The Evolution of Birthzilla: Why Women Want a Crowd in the Delivery Room
First came Bridezilla—the self-obsessed center of attention who pitches fits if every single detail of her wedding day isn’t to her liking. Then, heaven help us, came Birthzilla—the mom-to-be who had to have her husband and her mom and her mom-in-law and her doula and all her besties gathered together to witness the miracle of birth. Pure silliness, right? How can doctors and nurses do their jobs with all those people crammed around the bed?
Not so fast. According to a professor at the University of Delaware, the way boomers gave birth—alone with their physicians in sterile operating rooms—is the evolutionary outlier, and the cocktail party in today’s birthing suites is a return to our roots.
Karen Rosenberg is a paleoanthropologist, which means she studies the fossils of humans and their ancestors—“the intersection of anthropology and evolution and prehistory,” she explains. Her dissertation was on a difference between the pelvises of Neanderthals and humans; today, her work focuses on the birth canal. “I really like studying it,” she explains. “It makes it easy to understand how natural selection happens.”
The human birth canal, Rosenberg says, is convoluted because five to seven million years ago, we decided to walk upright instead of on our hands and feet. As a result, our pelvises changed shape. An ape’s birth canal is a straight chute; a human’s is curved: “Babies twist and turn as they pass through, with the biggest axis of the head constantly trying to find the biggest axis of the birth canal.” When human babies emerge, they’re facing in the opposite direction from the mother, who thus can’t easily reach down and offer assistance. And human newborns are helpless; unlike a baby chimp or ape, they can’t grab onto their mother’s fur and help deliver themselves.
There isn’t a lot of evidence about how other primates give birth in the field, Rosenberg says, but what there is shows that the mother goes off by herself when she goes into labor, just as most animals do: “They don’t want to be around their own species or predators.” There also isn’t a lot of evidence about how our distant ancestors gave birth. But there are clues. Remember Lucy, the famous Australopithecus fossil from Ethiopia? Rosenberg says Lucy’s “beautifully preserved” pelvic bones show she had evolved to walk upright. Her birth canal, however, was shaped differently from ours. It was broad and flat—“optimal for what she did, which was give birth to babies with much smaller brains than ours.”
The brains of our ancestors kept growing and evolving, making for a very tight fit through that curved birth canal. It’s this one-two punch—helpless babies with big heads—that makes our offspring so unusual. Rosenberg calls it a “fatal combination.” Because we’re born at a relatively early stage of development, we need to be carried around and protected. Rosenberg mentions 20th-century anthropologist Ashley Montagu, who said that human babies have “exterogestation”—they continue to develop like a fetus even after they’re born. In order for them to do so, Rosenberg explains, “We create a cultural womb for them,” swaddling them in blankets, toting them in carriers, tying them to cradle boards.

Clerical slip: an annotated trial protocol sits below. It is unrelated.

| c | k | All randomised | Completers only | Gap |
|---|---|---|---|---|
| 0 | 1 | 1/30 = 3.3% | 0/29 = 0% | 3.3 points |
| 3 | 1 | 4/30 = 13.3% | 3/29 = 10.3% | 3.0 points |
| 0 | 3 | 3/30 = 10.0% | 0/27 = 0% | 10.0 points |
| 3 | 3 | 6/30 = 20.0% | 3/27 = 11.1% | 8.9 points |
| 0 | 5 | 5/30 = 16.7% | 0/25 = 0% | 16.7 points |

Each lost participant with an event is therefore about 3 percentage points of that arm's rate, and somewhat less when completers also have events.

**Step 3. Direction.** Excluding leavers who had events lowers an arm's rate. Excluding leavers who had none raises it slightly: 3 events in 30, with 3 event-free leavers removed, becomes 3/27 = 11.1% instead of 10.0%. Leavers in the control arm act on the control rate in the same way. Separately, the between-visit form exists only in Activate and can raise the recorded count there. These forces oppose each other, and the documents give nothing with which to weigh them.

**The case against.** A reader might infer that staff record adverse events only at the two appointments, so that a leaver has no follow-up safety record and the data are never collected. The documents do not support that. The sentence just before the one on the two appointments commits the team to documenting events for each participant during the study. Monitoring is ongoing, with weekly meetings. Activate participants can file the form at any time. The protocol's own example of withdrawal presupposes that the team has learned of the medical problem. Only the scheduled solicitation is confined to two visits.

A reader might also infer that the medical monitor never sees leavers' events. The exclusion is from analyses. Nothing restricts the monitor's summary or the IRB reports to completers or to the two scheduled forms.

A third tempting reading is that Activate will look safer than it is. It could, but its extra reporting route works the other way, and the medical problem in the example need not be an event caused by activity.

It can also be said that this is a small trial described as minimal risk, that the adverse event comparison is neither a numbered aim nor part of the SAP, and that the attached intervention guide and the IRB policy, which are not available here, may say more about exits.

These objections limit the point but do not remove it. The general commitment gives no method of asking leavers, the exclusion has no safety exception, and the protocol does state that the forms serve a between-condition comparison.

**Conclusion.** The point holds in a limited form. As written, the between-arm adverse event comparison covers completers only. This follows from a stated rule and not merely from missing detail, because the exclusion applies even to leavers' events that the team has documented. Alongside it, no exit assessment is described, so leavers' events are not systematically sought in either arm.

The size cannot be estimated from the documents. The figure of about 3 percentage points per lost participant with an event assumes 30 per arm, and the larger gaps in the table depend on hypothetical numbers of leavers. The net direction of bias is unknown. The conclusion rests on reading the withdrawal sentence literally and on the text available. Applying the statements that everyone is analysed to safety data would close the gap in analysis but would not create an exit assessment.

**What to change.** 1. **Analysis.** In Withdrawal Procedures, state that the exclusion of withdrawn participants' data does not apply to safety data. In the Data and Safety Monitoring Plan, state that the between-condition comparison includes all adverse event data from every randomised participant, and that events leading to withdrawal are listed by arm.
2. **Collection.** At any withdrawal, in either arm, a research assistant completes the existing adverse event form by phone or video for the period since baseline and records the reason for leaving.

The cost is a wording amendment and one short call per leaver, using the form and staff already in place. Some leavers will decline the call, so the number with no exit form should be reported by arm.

And we’re able to do that because we don’t go it alone—because we share food and the care of children and, yes, the birth process. “Absolutely, humans evolved to give birth in a social context,” says Rosenberg. “It happened across cultures, over a long time.” The American way of giving birth is the oddity. “When I was born,” says Rosenberg, “it never would have occurred to my father to be present. Now, it’s commonplace for the father to be there.’ In other countries, people gather for childbirth, she notes: “It’s only here that doctors convinced us to be isolated from our emotional support.”
Now, though, the medical profession itself is evolving, and allowing more people to be present for births. That’s not because it makes it easier for the doctors; it’s because of consumer demand. But there are proven benefits. Studies show that women who have doulas, not for medical aid but simply to support the mother, have lower rates of C-sections and other forms of intervention. “The mothers seem to need and get them less,” Rosenberg says of such interventions, “because their emotional needs are being met. They can do what they need to do more effectively.”
Paleoanthropology, Rosenberg says, is “both about the past and about issues that are still important today.” We don’t merely pass on our genes: “It’s not just biology. This is what makes humans interesting. The ability to have and transmit culture—kinship, ritual, language—is part of our adaptation.” Birthzilla, it turns out, is only doing what comes naturally to human mothers. Bridezilla, though—there’s no evolutionary excuse for her.
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